From the 1990s when many Asian countries and other parts of the world embraced economic liberalization, speculative business interests in land have replaced state control of land use for developmental purposes. Large-scale land conversions and land grabs have exploded in Asia following economic globalization and many point to the years of 2005 to 2008, when food prices peaked, as the period of the global land rush. The growing demand for land by corporations and private investors has fueled several regional land rush waves, bringing them directly in conflict with communities who require these lands to continue their occupations and survival.
The following is the overview of a three-year study to scope the nature and extent of land use change in the three postcolonial Asian countries of India, Indonesia and Myanmar. It is organised as a set of three country chapters and detailed case studies from each country. The study analyses primary data on land use approvals for mining, hydropower, industrial estates and plantations over the last three decades in these countries as these sectors have caused large-scale land transformations. The approvals have been analysed for temporal, regional and sectoral trends in land use change. The study also draws from an extensive body of land use studies done by government, academics, international donors, investor coalitions and non-governmental organisations.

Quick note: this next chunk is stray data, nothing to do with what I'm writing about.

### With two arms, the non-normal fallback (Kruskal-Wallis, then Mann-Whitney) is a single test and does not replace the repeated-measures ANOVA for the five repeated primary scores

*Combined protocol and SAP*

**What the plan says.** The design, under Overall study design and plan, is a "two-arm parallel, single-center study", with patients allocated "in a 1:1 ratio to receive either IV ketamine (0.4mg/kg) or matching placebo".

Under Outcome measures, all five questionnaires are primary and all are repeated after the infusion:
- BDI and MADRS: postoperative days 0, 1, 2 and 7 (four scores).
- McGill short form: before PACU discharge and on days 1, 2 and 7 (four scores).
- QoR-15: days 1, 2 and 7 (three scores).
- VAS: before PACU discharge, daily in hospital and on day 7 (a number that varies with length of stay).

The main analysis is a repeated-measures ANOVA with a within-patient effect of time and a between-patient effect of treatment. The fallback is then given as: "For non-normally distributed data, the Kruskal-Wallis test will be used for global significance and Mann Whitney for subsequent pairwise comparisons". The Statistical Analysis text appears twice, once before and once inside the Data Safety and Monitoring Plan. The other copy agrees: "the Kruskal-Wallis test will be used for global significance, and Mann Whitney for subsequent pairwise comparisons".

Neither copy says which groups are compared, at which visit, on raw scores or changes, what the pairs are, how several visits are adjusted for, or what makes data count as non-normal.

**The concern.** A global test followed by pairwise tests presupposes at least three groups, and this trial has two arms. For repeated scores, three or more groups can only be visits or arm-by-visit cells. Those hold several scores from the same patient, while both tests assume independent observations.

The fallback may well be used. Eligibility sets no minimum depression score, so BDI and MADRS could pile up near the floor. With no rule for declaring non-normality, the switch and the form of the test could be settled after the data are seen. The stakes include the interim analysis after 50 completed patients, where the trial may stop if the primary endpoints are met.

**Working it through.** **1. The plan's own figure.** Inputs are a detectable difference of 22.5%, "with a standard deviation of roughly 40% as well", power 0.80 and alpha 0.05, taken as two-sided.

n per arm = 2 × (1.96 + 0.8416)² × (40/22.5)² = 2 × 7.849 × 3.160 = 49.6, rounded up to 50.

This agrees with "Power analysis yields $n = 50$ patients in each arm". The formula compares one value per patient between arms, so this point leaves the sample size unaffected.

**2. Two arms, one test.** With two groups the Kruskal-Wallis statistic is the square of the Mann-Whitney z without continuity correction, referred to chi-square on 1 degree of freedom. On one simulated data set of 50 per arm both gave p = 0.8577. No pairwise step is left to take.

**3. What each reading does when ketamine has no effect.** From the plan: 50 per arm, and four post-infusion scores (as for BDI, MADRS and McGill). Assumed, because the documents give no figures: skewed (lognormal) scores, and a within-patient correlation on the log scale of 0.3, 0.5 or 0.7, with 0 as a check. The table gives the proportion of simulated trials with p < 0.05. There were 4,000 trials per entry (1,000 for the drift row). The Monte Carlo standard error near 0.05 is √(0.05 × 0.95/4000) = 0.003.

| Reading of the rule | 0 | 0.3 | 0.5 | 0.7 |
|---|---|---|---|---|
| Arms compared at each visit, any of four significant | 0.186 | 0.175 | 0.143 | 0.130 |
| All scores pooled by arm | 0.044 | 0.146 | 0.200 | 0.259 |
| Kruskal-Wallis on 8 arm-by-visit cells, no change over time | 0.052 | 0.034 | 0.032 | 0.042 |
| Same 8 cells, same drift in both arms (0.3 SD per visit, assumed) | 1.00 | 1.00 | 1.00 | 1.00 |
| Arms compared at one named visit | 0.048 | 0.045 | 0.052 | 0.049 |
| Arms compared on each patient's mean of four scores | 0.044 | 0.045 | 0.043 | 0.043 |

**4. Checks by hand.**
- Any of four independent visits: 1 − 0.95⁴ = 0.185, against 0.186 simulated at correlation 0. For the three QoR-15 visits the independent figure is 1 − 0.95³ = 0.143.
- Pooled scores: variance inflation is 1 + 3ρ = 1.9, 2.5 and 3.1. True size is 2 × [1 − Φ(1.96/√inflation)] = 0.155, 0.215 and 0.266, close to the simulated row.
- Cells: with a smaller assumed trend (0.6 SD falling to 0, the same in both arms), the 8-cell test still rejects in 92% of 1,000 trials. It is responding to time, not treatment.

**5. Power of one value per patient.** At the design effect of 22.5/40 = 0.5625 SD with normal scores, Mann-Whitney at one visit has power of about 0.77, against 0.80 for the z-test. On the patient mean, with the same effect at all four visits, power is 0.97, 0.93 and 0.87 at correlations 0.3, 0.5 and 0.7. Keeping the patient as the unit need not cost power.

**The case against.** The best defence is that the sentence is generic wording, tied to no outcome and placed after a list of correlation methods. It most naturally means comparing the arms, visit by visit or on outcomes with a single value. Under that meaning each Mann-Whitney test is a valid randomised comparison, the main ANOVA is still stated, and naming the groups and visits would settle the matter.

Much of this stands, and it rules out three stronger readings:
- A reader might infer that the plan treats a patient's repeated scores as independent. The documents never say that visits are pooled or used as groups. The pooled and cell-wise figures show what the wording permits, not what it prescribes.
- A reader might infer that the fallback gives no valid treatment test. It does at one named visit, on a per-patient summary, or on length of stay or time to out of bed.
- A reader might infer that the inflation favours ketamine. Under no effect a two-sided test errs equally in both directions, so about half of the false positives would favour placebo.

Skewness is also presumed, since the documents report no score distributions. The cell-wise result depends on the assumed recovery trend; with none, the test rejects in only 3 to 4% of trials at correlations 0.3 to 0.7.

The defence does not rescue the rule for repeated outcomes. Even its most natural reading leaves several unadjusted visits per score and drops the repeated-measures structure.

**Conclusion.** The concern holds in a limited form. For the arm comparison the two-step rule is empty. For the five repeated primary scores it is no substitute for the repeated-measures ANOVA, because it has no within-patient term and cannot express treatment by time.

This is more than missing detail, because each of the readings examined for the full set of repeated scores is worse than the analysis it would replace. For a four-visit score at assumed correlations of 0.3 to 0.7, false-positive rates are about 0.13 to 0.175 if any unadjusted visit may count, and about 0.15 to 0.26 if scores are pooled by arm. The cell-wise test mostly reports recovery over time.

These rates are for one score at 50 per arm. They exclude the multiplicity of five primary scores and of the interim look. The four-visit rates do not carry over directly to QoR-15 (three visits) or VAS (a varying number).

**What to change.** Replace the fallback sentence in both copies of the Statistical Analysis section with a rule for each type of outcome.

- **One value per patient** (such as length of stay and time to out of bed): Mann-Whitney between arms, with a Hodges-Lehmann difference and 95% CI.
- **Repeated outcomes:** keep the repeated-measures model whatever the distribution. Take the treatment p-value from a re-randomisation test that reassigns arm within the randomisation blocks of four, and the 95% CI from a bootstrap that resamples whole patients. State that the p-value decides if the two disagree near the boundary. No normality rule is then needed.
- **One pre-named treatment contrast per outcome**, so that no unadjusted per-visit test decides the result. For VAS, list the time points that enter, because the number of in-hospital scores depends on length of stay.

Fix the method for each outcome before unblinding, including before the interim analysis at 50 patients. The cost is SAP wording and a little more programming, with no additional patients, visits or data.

This research hopes to contribute to the understanding of the conditions and consequences of land conflicts arising from land use change. What are the reasons why land conversion proposals escalate into land conflicts, what are the strategies that affected communities adopt to address these and to what outcomes, are some of the questions the study investigates. These have been done with primary data collected from land conflict cases through semi- structured interviews as well as secondary sources such as media reports and published studies. The overall objective of the study is to understand how communities secure land and natural resources that are intrinsic to their basic human survival and livelihoods and to what effect. It aims to generate evidence and knowledge regarding the strategies and remedies extracted by affected communities in the face of project impacts and land conflicts.